Wreckateer Review

For most small children, there’s quite a bit of joy in smashing things.  Throwing your toys, smashing a LEGO structure or even obliterating a snowman bring nothing but shear excitement at a young age.

You’ve grown up now, but you still want to smash things.  If only you had a catapult or something similar, right? Well, that’s where Wreckateer comes in.

Releasing as part of the Summer of Arcade collection, Wreckateer is a Kinect title that allows you to launch projectiles at castles and towers.  You start the game being recruited to a wrecking crew by two individuals by the names of Tink and Wreck.

Wreck and Tink basically serve as your guides through various tutorials as you progress through the game.  Don’t expect too much of a story to come in here, but they do a decent job of explaining the majority of the shots.  Certain shots, such as the bomb or flying shot, are explained fairly poorly initially.  However, you’re able to navigate to the menu to view a much more complete tutorial to assist you in your wrecking.

The mechanics of the game are rather simplistic, keeping the experience enjoyable.  To start your shot, you’ll walk forward a few steps and extend your hands together to grab the catapult.  Once you’ve grabbed it, you’ll want to walk a few step backwards to generate more power for your shot.

Once you’ve achieved your desired power for the shot, you can then move left or right, or even adjust the power of your shot by moving forward or backwards if you need to do so.  As you’re aiming your shot, the targets you’re projected to hit will become illuminated.  Once you’re satisfied, you’ll release your shot.

For the basic starter shot, you’ll simply swipe up, down, left, or right to move your projectile to the desired location. Certain shots, like the flying shot, will require you to “activate” it by putting your arms in a certain position.  Once you’ve activated the shot, you’re free to continue moving forward to collect bonuses and ultimately hit your desired location.

Hitting goblins, dynamite, pigs holding on to hot air balloons and more will ultimately lead to you earning a higher score.  The higher your score, the higher the multiplier that you can earn.  You’ll max out at a 4x multiplier, which you’re earning in hopes of achieving a gold medal or the highest score on your friend’s leaderboard.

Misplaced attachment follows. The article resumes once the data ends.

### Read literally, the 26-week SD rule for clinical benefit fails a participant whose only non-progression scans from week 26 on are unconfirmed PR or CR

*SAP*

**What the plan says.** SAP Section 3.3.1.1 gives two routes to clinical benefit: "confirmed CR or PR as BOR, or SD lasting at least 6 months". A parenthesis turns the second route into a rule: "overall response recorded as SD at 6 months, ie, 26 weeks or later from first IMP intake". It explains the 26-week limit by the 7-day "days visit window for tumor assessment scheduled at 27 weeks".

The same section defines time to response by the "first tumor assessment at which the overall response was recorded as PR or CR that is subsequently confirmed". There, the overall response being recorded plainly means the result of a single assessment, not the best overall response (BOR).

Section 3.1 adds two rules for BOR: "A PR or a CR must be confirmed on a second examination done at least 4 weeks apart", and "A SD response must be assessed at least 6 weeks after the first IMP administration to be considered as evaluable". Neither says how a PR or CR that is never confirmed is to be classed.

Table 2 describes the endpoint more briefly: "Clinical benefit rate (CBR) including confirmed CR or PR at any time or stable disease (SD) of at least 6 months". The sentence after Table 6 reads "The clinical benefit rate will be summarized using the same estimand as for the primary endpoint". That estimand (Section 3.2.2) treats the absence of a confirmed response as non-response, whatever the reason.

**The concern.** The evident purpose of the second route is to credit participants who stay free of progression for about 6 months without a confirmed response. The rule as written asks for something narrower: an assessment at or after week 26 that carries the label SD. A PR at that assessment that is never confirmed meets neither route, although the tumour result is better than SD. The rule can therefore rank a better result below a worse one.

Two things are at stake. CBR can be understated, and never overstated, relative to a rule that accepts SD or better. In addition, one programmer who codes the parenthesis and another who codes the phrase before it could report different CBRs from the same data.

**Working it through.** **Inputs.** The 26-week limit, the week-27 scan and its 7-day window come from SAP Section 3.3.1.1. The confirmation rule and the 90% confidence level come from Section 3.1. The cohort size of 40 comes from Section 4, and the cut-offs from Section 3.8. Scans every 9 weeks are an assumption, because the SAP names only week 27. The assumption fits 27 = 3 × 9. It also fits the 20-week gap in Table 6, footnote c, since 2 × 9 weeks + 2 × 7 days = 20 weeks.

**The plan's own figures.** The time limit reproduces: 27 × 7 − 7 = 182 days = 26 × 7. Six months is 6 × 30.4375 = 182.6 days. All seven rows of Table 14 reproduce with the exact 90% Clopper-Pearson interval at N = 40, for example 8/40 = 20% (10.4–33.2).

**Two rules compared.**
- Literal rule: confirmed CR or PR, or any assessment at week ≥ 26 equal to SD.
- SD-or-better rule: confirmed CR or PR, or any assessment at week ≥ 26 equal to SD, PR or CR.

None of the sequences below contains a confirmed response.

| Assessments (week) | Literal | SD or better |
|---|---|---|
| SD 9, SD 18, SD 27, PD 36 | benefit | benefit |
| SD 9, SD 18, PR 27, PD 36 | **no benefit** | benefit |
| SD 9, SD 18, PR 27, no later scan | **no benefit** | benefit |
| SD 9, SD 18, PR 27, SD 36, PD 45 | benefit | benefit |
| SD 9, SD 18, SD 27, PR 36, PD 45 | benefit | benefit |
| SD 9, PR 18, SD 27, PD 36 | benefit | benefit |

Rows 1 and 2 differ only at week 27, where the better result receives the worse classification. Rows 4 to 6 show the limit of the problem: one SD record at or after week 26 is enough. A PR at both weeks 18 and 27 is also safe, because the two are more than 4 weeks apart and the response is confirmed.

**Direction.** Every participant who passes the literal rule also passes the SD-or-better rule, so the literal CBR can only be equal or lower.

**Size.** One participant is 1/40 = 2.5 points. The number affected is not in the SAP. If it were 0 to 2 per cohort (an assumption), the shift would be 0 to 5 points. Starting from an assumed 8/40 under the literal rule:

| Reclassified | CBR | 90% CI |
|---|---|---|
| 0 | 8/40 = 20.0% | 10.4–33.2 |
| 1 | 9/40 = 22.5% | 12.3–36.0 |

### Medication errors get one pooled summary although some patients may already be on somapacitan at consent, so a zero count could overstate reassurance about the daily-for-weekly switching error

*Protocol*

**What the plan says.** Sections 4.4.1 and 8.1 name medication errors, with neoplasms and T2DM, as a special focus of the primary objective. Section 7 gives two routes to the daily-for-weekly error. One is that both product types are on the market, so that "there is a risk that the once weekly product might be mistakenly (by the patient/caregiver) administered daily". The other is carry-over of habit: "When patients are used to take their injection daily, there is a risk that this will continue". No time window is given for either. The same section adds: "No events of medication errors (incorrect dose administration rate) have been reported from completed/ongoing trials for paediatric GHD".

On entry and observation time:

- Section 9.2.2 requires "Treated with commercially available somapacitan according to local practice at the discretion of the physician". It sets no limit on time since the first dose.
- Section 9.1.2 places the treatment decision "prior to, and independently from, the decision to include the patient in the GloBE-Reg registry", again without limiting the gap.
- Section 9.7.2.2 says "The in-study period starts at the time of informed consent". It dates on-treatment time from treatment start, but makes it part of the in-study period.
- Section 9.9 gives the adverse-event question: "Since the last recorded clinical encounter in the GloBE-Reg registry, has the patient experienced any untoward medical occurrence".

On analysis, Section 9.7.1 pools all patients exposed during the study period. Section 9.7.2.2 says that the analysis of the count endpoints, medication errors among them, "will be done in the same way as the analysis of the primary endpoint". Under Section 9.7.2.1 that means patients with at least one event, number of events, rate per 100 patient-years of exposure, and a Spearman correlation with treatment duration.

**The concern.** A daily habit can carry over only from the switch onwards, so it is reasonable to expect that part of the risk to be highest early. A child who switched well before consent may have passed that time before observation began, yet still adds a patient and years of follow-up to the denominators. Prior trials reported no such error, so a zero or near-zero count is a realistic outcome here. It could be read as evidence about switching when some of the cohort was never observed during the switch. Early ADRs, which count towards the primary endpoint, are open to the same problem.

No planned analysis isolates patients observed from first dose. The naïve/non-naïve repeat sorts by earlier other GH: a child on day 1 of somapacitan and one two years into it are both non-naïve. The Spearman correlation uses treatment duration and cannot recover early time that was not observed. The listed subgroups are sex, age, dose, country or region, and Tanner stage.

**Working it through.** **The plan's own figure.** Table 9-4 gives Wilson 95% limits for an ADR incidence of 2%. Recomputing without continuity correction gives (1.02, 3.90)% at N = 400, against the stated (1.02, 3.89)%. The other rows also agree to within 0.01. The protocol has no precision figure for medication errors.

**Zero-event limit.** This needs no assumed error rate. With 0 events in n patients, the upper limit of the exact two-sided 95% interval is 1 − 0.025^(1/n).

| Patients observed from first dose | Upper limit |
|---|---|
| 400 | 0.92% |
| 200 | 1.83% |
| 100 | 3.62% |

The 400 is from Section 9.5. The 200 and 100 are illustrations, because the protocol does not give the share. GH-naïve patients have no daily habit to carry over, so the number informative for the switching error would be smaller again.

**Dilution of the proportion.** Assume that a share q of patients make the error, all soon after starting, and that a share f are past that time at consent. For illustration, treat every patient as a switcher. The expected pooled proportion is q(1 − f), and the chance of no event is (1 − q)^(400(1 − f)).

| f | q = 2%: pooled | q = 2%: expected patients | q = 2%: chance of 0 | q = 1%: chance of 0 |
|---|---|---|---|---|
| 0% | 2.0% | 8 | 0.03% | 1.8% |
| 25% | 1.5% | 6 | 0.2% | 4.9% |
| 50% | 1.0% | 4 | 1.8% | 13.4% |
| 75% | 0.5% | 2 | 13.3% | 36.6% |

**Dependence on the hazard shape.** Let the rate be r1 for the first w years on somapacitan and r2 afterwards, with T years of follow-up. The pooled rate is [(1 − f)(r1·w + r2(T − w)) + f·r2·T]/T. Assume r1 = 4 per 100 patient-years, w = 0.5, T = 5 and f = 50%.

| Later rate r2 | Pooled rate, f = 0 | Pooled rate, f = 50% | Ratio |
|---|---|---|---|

Based on the level that you’re currently working on, Wreck and Tink will give you a certain amount of objects to use.  It’s very similar to how Angry Birds works by giving you options that you have to use in order to beat a level.  Most of the shots work rather well, but a certain few can feel gimmicky at times.

While Wreckateer is ultimately fun, the difficulty and learning curve can be a bit frustrating at times. You’ll blast through quite a few of the early stages earning “gold”, but you’ll eventually find yourself trying certain levels numerous times and searching through the menu to figure out a few of the controls.

What you can’t ignore, however, is that Wreckateer is just fun.  Coming from someone who doesn’t use Kinect for more than voice commands, I spent quite a few hours on my Saturday afternoon looking like a fool playing Wreckateer.

The game was only announced roughly a month ago and hasn’t had much time to gain a fan base, but it’s a solid arcade title for Kinect fans.  Does it stand out as being worth of a Summer of Arcade release? I’d lean towards saying no, but that doesn’t mean that you shouldn’t still check it out.

If you’re in the mood for smashing things and you’re in the market for a Kinect game, then Wreckateer is more than likely up your alley.  While things aren’t explained as fully as they should, it ends up being a fun experience with a ton of levels to make the game worth your $10 purchase.

Wreckateer was developed by Iron Galaxy Studios and published by Microsoft Studios. An Xbox 360 copy was provided for the purpose of review.

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